Is A Degree Vital For Working In Animation?
Many people associate working as an animator with a job in film, but the actual scope of jobs in this industry is vast and ranges from work as a concept artist to one in games development, graphic design, or even VFX art. Whether or not you will need formal qualifications to find the job of your dreams essentially depends on where you want to work. Some studios – including Whiteboard Animation – assert that they “only care about your demo reel.” Others – think Disney – stipulate that they only hire people with a Bachelor’s Degree in Computer Animation or equivalent work experience. Take note of that – even Disney could be interested in hiring you if you can show you have worked with Maya or similar programs for at least two years.
Why Do Some Companies Prefer Candidates With Degrees?
Companies like Disney mention the importance of a degree because a Bachelor’s course covers the full gamut of subjects you are likely to need to rely on when working as an animator. These include everything from 2D and 3D animation, right through to character design and creations, compositing, geometry, physics, and special effects. You may mainly work on one program when you’re hired for a job, but extending the range of programs you are accustomed to will increase your chances of being an interesting recruit for more than one studio.
Cultivating Your Mind At University
The richer your cultural and artistic knowledge is, the better, since an animated film may be set in another era or involve cultures that are distinct to your own. Some students find that Art History is so important that (while working) they opt to complete a doctorate without dissertation program to hone their knowledge in vital artistic, musical and architectural works that can help lend depth and richness to their animation ideas. If you’re already working in animation, then furthering your education online is an excellent way to enrich your knowledge. Your university may also offer a chance to work part-time in collaborating studios, so make the most of your online network if you go this route.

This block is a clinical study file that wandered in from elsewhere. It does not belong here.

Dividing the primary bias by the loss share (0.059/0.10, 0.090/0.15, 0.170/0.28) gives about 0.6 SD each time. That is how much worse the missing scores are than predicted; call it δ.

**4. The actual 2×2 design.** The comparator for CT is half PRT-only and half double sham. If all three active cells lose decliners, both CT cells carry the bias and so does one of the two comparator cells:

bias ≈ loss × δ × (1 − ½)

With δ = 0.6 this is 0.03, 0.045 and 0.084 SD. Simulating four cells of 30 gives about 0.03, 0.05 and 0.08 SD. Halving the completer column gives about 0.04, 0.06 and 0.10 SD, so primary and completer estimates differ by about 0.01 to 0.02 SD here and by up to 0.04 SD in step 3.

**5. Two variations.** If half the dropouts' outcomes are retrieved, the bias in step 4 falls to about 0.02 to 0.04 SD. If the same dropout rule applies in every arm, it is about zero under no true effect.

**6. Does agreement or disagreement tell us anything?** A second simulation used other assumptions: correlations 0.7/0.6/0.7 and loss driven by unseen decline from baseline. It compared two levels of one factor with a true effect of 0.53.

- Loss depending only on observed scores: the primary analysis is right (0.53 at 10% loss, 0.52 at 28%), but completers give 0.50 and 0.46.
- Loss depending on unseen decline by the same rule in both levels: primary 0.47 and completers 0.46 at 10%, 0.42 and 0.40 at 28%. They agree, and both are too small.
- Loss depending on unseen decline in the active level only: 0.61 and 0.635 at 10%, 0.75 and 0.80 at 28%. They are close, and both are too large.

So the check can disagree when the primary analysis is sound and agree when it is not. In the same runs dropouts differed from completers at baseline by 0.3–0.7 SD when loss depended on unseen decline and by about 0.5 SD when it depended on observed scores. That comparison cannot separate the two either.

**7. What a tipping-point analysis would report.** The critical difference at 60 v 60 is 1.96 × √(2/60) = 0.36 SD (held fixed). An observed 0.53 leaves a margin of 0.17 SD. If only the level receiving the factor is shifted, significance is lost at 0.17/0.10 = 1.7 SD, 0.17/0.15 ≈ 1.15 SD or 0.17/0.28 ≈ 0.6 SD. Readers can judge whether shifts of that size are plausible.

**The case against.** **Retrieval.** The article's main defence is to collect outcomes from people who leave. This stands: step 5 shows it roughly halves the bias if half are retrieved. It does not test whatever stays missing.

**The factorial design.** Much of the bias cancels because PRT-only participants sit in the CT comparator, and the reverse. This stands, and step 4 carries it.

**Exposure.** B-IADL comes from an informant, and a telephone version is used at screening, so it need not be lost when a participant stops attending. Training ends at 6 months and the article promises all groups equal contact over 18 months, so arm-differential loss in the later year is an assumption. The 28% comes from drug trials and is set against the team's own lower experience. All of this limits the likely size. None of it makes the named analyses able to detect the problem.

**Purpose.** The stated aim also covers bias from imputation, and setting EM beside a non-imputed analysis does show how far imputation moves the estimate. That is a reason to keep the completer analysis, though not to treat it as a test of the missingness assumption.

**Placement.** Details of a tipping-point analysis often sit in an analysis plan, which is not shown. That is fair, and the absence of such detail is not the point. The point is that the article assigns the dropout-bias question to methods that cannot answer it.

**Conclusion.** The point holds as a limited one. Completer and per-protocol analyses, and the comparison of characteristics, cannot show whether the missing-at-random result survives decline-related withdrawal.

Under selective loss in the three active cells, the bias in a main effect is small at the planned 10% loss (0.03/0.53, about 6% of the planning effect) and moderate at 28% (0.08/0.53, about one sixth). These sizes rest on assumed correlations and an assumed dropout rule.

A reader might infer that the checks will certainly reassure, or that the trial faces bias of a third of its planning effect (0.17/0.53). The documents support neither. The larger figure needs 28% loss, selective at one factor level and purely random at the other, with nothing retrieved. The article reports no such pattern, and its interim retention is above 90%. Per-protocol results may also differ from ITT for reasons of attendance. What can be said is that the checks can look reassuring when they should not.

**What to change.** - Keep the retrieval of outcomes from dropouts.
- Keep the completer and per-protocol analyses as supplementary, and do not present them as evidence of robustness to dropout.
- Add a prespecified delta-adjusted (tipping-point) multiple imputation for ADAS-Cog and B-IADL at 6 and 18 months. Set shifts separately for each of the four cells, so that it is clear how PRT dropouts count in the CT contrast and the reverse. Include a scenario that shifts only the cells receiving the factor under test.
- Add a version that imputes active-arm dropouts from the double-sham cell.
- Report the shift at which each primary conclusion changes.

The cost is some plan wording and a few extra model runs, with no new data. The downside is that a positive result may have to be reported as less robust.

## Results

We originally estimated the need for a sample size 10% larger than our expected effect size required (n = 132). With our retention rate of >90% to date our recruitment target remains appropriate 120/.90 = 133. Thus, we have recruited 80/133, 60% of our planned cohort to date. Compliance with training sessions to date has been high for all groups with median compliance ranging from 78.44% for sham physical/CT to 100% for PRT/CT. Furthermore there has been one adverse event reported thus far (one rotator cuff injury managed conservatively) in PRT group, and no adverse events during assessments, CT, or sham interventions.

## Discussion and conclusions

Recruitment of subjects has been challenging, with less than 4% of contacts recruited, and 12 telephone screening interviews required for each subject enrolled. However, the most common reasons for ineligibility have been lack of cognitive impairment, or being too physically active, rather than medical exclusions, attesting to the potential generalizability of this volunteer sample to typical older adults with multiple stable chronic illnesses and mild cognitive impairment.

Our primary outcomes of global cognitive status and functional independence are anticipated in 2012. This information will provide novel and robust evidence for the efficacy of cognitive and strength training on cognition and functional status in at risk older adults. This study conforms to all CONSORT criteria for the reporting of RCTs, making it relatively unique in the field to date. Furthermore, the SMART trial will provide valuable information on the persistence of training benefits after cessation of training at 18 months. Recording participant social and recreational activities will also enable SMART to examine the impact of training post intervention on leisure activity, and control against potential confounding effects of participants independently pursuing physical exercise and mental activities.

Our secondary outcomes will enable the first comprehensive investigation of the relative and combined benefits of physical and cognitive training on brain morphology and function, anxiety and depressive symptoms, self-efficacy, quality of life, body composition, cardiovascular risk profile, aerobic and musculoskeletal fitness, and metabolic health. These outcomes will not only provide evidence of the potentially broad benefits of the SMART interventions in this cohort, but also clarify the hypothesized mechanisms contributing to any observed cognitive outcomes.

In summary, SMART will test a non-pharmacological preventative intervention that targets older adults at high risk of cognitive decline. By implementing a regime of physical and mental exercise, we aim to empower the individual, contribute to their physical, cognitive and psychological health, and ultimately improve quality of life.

If you have already produced a fantastic demo reel and you wish to specialize in another area, other degrees may be of use when it comes to future employment. These include a bachelor’s degree in fine arts, design, computer graphics, or art and illustration. Indeed, many fine arts degrees place a strong emphasis on 3D graphics and animation. Students learn techniques like traditional animation, puppet animation, clay, and computer animation. Part of their course usually involves designing, animation, lighting, rendering, and other techniques. Specific projects enable students to work under the guiding hand of professors, who are an excellent source of ideas and can help students learn to troubleshoot as problems arise.
Strictly speaking, a degree in animation isn’t always necessary in the industry. Some studios demand one; others don’t. However, students who wish to extend the range of possible employers often opt to complete a degree. Not only do they learn a wide array of useful techniques, but they also have a chance to pick up knowledge in areas that may not seem directly useful, but which are vital when it comes to cultural and historical enrichment.
By Jane Evans